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The Incredible Nikon Z 50 Mirrorless camera

The Nikon Z 50 (and the almost technically identical other Z DX cameras) is quite a bargain. It is almost as if Nikon sacrificed a tad to bring new photographers into the Z line. I was so taken with the Z 50 that I spent a considerable amount of time researching and self publishing a Kindle book about it. I sell my book for 0.99 cents! Why, crazy I guess. See my Kindle book about the Z 50 link here. I teach this stuff in Bakersfield, California. For a tailor-made class contact me here.

Using Z 85mm f/1.8 S at 100/s, f/6.3, ISO 200. The “S” is for superior optics. The Z 85mm has, of course, a 105mm field of view (FOV) on the “half-frame” Z 50. The Z 85mm will work just perfectly on a half-frame or full frame Nikon mirrorless camera.

The Nikon Z 50 is a “half frame” camera but don’t be too concerned about this. It has “only” 20.9 megapixels but don’t let that concern you either. Nikon’s Z 7 mirrorless camera has over twice the megapixels but you can easily double a Z 50’s image using Topaz Gigapixel and have an image almost flawless in its resolution.

In the above Kindle book of 9,800 words (here), I describe all the steps I take to produce professional quality photographs using the Nikon Z50 mirrorless camera. Quality results are a matter of skill, experience, and knowledge of the mechanics of photography. But awareness of the physics of sensor, lens, and light are also significant contributors to high-quality results. None of it is particularly demanding but there is a lot of it. In this book you will find all the basics and a bit more. That “bit more” is what will prompt you toward exceptional results. An expert, after all, is someone who has mastered the basics. What else can an expert be?

The Z50 camera is smaller and lighter than full-frame (FX) Nikon cameras. The cropped sensor extends the field of view (FOV) of telephoto lenses quite nicely. Because the APS-C sensor is half the full-frame sensor’s size, we multiply any lens used with an APS-C sensor by 1.5 to find the lens’ FOV. So a lens that has a FOV of 300mm on a full-frame camera has the FOV of 450mm on a half-frame sensor (300 x 1.5 = 450). Nikon DX lenses are made specifically for Nikon cropped sensors cameras. They need only produce an image circle large enough to overlap the smaller sensor. So the lens can be smaller than required for a full-frame camera. Lenses for the Z50 should be less expensive and lighter, in theory.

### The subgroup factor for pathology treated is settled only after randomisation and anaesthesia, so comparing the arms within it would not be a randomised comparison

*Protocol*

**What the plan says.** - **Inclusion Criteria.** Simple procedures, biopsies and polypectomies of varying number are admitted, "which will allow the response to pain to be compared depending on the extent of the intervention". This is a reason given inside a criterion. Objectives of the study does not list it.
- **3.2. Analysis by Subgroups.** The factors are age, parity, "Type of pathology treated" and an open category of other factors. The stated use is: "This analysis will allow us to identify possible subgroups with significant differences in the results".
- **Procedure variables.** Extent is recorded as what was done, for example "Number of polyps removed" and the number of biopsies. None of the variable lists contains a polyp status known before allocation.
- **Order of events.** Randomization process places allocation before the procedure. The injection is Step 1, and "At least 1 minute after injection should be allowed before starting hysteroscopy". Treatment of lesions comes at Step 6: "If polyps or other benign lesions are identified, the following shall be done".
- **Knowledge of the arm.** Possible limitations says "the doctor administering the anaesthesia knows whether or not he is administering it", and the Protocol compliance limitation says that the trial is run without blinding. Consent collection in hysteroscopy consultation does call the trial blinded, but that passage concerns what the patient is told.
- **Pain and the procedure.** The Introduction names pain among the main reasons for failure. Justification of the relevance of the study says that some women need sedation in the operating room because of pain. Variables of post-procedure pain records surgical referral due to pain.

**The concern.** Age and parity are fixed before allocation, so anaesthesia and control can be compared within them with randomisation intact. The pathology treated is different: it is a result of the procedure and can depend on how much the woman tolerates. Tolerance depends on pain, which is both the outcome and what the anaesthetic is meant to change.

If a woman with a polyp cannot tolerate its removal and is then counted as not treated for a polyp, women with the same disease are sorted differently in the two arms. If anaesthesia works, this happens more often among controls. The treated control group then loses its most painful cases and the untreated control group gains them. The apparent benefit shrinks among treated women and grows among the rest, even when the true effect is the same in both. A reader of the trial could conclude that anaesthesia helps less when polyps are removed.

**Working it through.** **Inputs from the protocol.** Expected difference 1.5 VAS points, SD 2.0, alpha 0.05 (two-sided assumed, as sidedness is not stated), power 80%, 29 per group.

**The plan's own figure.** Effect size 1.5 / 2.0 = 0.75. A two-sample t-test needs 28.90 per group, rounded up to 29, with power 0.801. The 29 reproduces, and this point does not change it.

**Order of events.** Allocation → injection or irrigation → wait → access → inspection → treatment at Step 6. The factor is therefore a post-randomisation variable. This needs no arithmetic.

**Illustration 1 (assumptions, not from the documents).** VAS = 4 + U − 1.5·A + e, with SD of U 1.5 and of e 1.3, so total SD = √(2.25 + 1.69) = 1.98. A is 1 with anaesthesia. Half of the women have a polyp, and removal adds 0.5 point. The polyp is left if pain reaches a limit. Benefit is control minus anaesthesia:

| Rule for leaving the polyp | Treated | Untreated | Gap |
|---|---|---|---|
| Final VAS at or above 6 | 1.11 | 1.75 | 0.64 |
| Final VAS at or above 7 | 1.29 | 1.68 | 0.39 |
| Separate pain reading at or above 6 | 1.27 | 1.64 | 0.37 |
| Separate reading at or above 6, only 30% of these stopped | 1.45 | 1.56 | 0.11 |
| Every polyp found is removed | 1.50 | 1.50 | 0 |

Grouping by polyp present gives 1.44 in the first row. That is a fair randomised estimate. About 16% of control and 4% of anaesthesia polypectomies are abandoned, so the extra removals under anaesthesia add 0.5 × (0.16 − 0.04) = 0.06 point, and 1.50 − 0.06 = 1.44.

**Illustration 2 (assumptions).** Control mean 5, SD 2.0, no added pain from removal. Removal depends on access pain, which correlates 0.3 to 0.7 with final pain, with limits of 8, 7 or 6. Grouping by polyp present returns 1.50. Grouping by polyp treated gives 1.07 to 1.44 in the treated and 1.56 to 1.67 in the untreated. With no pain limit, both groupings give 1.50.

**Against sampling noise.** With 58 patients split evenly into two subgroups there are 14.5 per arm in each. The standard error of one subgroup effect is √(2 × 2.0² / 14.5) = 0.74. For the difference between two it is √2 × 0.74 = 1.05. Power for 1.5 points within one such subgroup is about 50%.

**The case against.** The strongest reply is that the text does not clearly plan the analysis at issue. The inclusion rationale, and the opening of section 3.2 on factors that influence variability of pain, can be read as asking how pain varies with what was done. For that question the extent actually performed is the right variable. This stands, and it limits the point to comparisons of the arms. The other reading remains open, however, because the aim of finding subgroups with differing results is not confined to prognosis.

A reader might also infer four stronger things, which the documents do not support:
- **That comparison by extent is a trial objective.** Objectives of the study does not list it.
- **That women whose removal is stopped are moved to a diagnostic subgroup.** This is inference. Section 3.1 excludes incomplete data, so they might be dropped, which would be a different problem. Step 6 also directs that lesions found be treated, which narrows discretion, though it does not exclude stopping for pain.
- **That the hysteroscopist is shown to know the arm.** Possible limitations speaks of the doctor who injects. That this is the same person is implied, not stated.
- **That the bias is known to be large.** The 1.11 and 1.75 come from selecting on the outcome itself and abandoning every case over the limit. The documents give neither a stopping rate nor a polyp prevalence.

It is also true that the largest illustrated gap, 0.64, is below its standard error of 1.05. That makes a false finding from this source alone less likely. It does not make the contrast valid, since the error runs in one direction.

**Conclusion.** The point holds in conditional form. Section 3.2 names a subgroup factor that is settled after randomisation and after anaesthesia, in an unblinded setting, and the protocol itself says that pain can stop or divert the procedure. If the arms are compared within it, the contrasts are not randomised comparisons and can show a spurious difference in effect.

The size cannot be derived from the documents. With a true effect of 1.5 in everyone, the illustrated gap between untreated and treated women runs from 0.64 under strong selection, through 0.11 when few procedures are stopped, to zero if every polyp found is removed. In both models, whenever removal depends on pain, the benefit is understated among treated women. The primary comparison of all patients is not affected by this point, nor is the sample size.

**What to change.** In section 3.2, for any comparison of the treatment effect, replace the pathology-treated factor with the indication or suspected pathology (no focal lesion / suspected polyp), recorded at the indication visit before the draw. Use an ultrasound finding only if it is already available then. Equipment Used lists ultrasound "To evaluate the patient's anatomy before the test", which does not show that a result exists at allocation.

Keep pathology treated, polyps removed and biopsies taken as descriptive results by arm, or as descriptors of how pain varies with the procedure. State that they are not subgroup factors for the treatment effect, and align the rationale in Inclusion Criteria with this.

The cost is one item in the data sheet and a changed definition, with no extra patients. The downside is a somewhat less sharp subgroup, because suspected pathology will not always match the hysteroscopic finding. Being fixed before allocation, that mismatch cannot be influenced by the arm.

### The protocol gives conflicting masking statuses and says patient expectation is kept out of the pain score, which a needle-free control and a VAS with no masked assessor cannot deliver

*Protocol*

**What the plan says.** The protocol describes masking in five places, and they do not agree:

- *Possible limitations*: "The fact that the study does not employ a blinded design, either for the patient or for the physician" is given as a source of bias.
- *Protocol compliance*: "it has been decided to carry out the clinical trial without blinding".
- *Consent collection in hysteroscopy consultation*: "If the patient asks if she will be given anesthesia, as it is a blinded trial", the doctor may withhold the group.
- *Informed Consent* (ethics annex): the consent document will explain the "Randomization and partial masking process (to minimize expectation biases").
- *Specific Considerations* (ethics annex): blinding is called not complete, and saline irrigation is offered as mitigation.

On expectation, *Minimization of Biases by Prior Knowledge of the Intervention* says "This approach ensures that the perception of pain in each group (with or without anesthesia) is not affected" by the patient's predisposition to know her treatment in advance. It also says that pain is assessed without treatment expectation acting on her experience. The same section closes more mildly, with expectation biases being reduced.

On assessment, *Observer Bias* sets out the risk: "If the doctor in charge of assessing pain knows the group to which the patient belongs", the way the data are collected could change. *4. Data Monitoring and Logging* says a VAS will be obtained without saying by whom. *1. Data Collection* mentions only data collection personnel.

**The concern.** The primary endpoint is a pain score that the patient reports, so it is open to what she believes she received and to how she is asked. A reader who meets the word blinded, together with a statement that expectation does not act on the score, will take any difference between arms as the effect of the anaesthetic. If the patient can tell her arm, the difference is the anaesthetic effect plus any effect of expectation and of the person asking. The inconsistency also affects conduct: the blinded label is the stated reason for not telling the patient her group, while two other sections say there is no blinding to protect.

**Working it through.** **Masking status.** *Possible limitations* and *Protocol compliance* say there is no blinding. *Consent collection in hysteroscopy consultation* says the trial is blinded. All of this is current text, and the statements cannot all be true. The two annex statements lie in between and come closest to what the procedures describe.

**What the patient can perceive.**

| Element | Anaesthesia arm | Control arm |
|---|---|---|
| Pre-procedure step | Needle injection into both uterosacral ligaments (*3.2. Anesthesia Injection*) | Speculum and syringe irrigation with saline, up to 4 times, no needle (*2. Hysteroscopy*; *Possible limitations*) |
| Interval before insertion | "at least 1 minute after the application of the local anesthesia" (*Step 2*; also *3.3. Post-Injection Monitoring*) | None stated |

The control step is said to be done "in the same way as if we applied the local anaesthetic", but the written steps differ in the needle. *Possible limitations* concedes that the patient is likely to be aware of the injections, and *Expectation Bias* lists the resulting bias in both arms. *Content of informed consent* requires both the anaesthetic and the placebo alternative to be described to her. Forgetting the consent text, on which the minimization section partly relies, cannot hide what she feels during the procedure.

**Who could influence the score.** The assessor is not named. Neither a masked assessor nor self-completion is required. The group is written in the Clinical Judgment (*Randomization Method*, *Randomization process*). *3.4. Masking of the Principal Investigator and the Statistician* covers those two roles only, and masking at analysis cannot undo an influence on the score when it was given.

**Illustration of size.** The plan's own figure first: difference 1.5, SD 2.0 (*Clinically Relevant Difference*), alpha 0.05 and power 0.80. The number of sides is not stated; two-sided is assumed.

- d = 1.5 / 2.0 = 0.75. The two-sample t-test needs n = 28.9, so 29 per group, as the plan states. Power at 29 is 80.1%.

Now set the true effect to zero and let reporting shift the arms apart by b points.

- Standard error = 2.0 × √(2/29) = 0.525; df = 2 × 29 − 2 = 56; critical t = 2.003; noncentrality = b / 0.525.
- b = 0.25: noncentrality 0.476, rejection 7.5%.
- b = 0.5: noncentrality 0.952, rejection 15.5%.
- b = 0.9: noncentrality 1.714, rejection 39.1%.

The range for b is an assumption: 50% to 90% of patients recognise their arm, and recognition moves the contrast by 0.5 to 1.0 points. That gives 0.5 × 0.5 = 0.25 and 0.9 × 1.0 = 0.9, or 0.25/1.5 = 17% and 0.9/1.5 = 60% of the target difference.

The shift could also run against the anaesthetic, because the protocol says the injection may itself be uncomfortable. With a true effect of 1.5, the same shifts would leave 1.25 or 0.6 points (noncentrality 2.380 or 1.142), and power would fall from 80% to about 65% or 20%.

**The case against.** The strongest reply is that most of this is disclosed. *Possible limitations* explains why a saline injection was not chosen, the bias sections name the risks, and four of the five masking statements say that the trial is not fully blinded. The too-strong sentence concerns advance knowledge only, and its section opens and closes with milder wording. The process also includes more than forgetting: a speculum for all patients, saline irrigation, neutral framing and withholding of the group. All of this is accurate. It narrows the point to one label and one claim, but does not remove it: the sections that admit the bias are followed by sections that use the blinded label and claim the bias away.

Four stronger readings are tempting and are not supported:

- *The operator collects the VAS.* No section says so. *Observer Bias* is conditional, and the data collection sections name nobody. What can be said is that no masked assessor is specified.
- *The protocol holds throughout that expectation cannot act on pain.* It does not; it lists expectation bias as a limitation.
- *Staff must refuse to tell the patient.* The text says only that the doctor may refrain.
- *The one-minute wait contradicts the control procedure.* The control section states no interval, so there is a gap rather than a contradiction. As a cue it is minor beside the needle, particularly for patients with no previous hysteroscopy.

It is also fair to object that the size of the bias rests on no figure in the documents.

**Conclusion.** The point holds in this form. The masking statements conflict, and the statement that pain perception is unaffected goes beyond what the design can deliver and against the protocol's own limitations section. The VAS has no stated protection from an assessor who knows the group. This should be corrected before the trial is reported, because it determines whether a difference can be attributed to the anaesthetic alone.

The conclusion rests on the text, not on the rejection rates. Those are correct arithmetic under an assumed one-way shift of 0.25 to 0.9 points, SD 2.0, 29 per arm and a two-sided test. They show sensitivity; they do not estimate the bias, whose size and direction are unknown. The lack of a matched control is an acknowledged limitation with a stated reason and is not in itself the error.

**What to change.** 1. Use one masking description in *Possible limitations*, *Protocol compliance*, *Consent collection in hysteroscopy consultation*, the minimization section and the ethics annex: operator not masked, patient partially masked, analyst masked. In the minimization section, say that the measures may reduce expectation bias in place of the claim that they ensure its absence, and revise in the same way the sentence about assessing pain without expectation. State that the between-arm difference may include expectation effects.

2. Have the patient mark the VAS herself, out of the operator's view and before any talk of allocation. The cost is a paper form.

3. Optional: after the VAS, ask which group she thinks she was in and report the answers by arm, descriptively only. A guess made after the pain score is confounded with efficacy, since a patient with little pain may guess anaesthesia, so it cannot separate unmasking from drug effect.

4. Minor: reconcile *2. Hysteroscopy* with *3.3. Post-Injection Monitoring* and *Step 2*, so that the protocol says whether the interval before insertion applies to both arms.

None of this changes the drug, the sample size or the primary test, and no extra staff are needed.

I have six reasons for buying the Nikon Z50: 1) to learn more about mirrorless technology without going all in, 2) for a backup camera at events or weddings, 3) lower price, 4) less weight, 5) smaller size, and 6) an interesting technical challenge to squeeze every bit of image perfection from the already excellent sensor. In fact, the information here may well be applied to any Nikon mirrorless camera. While the first five are self-explanatory, the “challenge” is less obvious. I have challenged myself to learn to use the Z50 in such a way that I wring every last bit of image quality from its smaller but exceptional sensor. This is why I authored the book.

I encourage you to “right-click” on the images and select “Open image in new tab” (Opera & Microsoft Edge) or “View image” (Firefox) to see the image in a larger size and better judge image quality. These images are about one-megabyte in size, so they may take a little longer to load on some networks.

Oil museum blowout prevention device. Z 50 and Z 24-70mm f/2.8 S at 24mm, 1/500s, f/6.3, ISO 100. The Z 24-70mm f/2.8 S (S for superior optics) is delightful to use on the Z 50. The lens is very sharp at all settings. As neither the Z 50 nor the Z 24-70mm f/2.8 S has VR (Vibration Reduction) I like to keep the shutter speed fairly high if possible.

You can use the Nikon FTZ or FTZ II to attach many modern Nikon lenses such as this Nikon 28-300 VR lens. Here the lens is set to 125mm, and the camera, 1/640s, f/5.6, ISO 200.

Z 50 & Z 50mm f/1.8 lens at 1/3200s, f/2.5, ISO 100. The Z 50mm S lens is remarkably sharp and free of distortion or chromatic aberrations (color fringing). DXO’s review of this lens is well worth the study.

In fact, as a “walking around” combination, the Z 50 & Z 50mm S lens is a real joy.

Chess, Nikon Z 50 & Z 85mm, 1/125s, f/1.8, ISO 250.

No prize winner here, but I like the way the Z 24-70mm rendered this scene at 24mm (1/60s, f/2.8, ISO 160). If I had been THINKING, I would have used f/10 with some higher ISO. The focus point could be moved much further back at that f-number. Perhaps, focus to the left, hold the shutter, and recompose?

Photography can be fun, profitable, creative, and technically superior at the same time. Contact me for a custom one-to-one camera class in Bakersfield, California. Please text me at: 661-303-9210 (preferred) or email me using: edruthusa@yahoo.com for an appointment.


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